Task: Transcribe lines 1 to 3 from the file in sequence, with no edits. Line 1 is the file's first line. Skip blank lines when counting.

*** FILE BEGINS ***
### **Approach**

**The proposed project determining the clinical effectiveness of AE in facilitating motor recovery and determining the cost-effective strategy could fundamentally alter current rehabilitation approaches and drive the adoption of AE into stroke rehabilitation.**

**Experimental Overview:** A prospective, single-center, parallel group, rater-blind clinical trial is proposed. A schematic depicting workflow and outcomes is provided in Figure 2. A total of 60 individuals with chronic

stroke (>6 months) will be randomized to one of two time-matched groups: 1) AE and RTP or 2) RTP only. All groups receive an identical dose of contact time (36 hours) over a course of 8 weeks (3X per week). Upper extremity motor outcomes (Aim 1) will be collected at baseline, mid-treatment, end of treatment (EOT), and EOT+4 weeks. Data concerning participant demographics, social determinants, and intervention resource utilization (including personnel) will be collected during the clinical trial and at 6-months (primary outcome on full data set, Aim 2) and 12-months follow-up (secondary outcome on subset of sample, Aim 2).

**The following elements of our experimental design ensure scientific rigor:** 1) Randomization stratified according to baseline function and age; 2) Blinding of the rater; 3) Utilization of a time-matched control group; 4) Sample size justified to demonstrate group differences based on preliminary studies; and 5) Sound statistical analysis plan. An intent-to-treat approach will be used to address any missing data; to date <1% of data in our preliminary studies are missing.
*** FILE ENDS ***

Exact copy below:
### **Approach**

**The proposed project determining the clinical effectiveness of AE in facilitating motor recovery and determining the cost-effective strategy could fundamentally alter current rehabilitation approaches and drive the adoption of AE into stroke rehabilitation.**

**Experimental Overview:** A prospective, single-center, parallel group, rater-blind clinical trial is proposed. A schematic depicting workflow and outcomes is provided in Figure 2. A total of 60 individuals with chronic